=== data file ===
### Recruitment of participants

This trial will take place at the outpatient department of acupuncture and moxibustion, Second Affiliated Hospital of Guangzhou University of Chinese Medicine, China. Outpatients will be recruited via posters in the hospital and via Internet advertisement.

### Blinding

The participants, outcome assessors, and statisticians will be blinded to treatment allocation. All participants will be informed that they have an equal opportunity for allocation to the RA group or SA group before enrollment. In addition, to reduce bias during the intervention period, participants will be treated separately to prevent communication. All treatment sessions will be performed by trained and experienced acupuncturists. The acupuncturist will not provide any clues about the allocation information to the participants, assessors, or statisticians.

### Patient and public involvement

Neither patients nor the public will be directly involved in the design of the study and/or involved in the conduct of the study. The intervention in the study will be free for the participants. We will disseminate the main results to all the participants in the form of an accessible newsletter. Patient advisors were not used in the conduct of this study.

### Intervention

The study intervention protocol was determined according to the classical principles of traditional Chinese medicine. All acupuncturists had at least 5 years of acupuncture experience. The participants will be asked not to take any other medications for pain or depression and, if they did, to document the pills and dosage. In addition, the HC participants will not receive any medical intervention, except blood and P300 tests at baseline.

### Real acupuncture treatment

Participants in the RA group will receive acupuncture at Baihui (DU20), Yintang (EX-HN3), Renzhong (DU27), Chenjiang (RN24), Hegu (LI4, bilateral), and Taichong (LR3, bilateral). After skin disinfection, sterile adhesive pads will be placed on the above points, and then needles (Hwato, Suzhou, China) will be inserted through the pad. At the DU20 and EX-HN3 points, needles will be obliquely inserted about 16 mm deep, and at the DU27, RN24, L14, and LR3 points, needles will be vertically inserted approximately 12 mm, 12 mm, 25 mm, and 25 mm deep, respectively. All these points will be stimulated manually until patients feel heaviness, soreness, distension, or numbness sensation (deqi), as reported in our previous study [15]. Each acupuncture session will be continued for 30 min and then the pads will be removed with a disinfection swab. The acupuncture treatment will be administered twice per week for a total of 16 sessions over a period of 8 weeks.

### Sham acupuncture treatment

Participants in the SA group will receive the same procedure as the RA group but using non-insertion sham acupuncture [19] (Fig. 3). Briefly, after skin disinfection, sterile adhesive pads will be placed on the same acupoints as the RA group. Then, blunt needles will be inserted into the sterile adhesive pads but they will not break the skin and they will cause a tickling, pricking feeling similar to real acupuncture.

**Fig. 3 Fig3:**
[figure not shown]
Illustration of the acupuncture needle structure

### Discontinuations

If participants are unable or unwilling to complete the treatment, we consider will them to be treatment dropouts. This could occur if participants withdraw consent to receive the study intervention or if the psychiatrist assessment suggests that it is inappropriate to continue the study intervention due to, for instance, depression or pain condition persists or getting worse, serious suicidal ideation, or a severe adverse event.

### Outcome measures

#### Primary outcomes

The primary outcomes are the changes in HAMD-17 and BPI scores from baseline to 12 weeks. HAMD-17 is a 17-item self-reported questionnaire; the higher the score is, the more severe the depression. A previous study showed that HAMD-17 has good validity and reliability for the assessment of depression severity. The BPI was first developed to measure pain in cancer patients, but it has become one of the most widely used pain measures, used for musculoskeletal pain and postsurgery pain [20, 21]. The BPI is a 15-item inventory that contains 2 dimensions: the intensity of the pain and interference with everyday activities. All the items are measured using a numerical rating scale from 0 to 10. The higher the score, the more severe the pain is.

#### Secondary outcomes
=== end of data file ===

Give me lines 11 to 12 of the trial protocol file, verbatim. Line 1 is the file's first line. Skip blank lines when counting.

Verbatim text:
### Sham acupuncture treatment

Participants in the SA group will receive the same procedure as the RA group but using non-insertion sham acupuncture [19] (Fig. 3). Briefly, after skin disinfection, sterile adhesive pads will be placed on the same acupoints as the RA group. Then, blunt needles will be inserted into the sterile adhesive pads but they will not break the skin and they will cause a tickling, pricking feeling similar to real acupuncture.